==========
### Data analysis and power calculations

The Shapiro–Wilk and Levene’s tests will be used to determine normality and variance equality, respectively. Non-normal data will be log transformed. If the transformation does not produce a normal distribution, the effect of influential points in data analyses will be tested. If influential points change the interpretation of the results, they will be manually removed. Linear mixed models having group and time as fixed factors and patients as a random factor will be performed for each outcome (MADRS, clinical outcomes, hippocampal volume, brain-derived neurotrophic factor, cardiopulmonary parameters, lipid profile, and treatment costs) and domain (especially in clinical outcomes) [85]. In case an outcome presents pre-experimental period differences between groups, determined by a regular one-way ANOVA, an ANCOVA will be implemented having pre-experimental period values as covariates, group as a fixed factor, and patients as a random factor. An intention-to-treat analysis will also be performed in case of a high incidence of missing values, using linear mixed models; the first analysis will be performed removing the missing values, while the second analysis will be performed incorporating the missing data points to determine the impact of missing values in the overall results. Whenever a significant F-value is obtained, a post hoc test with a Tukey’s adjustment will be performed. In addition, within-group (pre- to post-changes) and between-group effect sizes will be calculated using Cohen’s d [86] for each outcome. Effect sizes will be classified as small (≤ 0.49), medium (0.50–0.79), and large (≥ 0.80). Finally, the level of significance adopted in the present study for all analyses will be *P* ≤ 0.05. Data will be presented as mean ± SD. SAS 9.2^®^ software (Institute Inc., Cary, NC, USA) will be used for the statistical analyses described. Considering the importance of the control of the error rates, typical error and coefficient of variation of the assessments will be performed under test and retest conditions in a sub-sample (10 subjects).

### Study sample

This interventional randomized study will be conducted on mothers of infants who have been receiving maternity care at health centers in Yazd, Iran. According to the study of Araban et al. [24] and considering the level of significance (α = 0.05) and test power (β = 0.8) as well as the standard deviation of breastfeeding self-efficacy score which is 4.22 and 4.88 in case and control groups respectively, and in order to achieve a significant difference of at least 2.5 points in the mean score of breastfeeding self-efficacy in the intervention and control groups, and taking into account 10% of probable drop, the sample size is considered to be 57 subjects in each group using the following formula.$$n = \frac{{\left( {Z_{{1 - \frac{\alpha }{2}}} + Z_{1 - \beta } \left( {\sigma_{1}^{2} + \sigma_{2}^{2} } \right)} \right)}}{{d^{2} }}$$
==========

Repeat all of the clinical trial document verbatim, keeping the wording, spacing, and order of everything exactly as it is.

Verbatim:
### Data analysis and power calculations

The Shapiro–Wilk and Levene’s tests will be used to determine normality and variance equality, respectively. Non-normal data will be log transformed. If the transformation does not produce a normal distribution, the effect of influential points in data analyses will be tested. If influential points change the interpretation of the results, they will be manually removed. Linear mixed models having group and time as fixed factors and patients as a random factor will be performed for each outcome (MADRS, clinical outcomes, hippocampal volume, brain-derived neurotrophic factor, cardiopulmonary parameters, lipid profile, and treatment costs) and domain (especially in clinical outcomes) [85]. In case an outcome presents pre-experimental period differences between groups, determined by a regular one-way ANOVA, an ANCOVA will be implemented having pre-experimental period values as covariates, group as a fixed factor, and patients as a random factor. An intention-to-treat analysis will also be performed in case of a high incidence of missing values, using linear mixed models; the first analysis will be performed removing the missing values, while the second analysis will be performed incorporating the missing data points to determine the impact of missing values in the overall results. Whenever a significant F-value is obtained, a post hoc test with a Tukey’s adjustment will be performed. In addition, within-group (pre- to post-changes) and between-group effect sizes will be calculated using Cohen’s d [86] for each outcome. Effect sizes will be classified as small (≤ 0.49), medium (0.50–0.79), and large (≥ 0.80). Finally, the level of significance adopted in the present study for all analyses will be *P* ≤ 0.05. Data will be presented as mean ± SD. SAS 9.2^®^ software (Institute Inc., Cary, NC, USA) will be used for the statistical analyses described. Considering the importance of the control of the error rates, typical error and coefficient of variation of the assessments will be performed under test and retest conditions in a sub-sample (10 subjects).

### Study sample

This interventional randomized study will be conducted on mothers of infants who have been receiving maternity care at health centers in Yazd, Iran. According to the study of Araban et al. [24] and considering the level of significance (α = 0.05) and test power (β = 0.8) as well as the standard deviation of breastfeeding self-efficacy score which is 4.22 and 4.88 in case and control groups respectively, and in order to achieve a significant difference of at least 2.5 points in the mean score of breastfeeding self-efficacy in the intervention and control groups, and taking into account 10% of probable drop, the sample size is considered to be 57 subjects in each group using the following formula.$$n = \frac{{\left( {Z_{{1 - \frac{\alpha }{2}}} + Z_{1 - \beta } \left( {\sigma_{1}^{2} + \sigma_{2}^{2} } \right)} \right)}}{{d^{2} }}$$